TR09-145 Authors: Shankar Kalyanaraman, Chris Umans

Publication: 25th December 2009 10:16

Downloads: 1947

Keywords:

We study the complexity of {\em rationalizing} network formation. In

this problem we fix an underlying model describing how selfish

parties (the vertices) produce a graph by making individual

decisions to form or not form incident edges. The model is equipped

with a notion of stability (or equilibrium), and we observe a set of

``snapshots'' of graphs that are assumed to be stable. From this we

would like to infer some unobserved data about the system: edge

prices, or how much each vertex values short paths to each other

vertex.

We study two rationalization problems arising from the network

formation model of Jackson and Wolinsky \cite{JW96}. When the goal

is to infer edge prices, we observe that the rationalization problem

is easy. The problem remains easy even when rationalizing prices do

not exist and we instead wish to find prices that maximize the

stability of the system.

In contrast, when the edge prices are given and the goal is instead

to infer valuations of each vertex by each other vertex, we prove

that the rationalization problem becomes NP-hard. Our proof exposes

a close connection between rationalization problems and the

Inequality-SAT (I-SAT) problem.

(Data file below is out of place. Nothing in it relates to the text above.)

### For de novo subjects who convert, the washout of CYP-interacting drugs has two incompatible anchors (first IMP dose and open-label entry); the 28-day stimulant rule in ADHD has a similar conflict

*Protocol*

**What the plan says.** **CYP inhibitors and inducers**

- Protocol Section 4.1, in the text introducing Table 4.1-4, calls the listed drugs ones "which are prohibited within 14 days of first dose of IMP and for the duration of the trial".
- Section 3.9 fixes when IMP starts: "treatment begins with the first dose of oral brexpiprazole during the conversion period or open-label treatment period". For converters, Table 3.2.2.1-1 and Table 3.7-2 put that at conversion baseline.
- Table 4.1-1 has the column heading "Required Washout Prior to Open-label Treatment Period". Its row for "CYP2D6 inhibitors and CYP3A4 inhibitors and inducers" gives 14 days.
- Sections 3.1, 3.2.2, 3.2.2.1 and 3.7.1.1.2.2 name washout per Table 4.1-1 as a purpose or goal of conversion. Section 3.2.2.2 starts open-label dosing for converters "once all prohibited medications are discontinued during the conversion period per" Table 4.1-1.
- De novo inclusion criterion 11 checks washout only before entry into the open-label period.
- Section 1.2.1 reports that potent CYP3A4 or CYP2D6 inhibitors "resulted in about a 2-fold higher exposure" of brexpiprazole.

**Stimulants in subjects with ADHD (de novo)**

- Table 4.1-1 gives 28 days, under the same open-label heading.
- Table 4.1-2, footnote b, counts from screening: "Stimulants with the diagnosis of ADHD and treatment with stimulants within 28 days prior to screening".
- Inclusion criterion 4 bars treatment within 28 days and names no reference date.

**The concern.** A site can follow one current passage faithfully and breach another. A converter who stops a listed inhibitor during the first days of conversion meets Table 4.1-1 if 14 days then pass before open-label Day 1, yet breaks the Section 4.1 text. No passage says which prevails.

Finally and most significantly, we prove that an approximation

version of this NP-complete rationalization problem is NP-hard to

approximate to within better than a 1/2 ratio. This shows that the

trivial algorithm of setting everyone's valuations to infinity

(which rationalizes all the edges present in the input graphs) or to

zero (which rationalizes all the non-edges present in the input

graphs) is the best possible assuming P $\ne$ NP. To do this we

prove a tight $(1/2 + \delta)$-approximation hardness for a variant

of I-SAT in which all coefficients are non-negative. This in turn

follows from a tight hardness result for $\text{{\sc

Max-Lin}}_{{\mathbb R}_+}$ (linear equations over the reals, with

non-negative coefficients), which we prove by a (non-trivial)

modification of the recent result of Guruswami and Raghavendra

\cite{GR07} which achieved tight hardness for this problem without

the non-negativity constraint.

Our technical contributions regarding the hardness of I-SAT and

$\text{{\sc Max-Lin}}_{{\mathbb R}_+}$ may be of independent

interest, given the generality of these problems.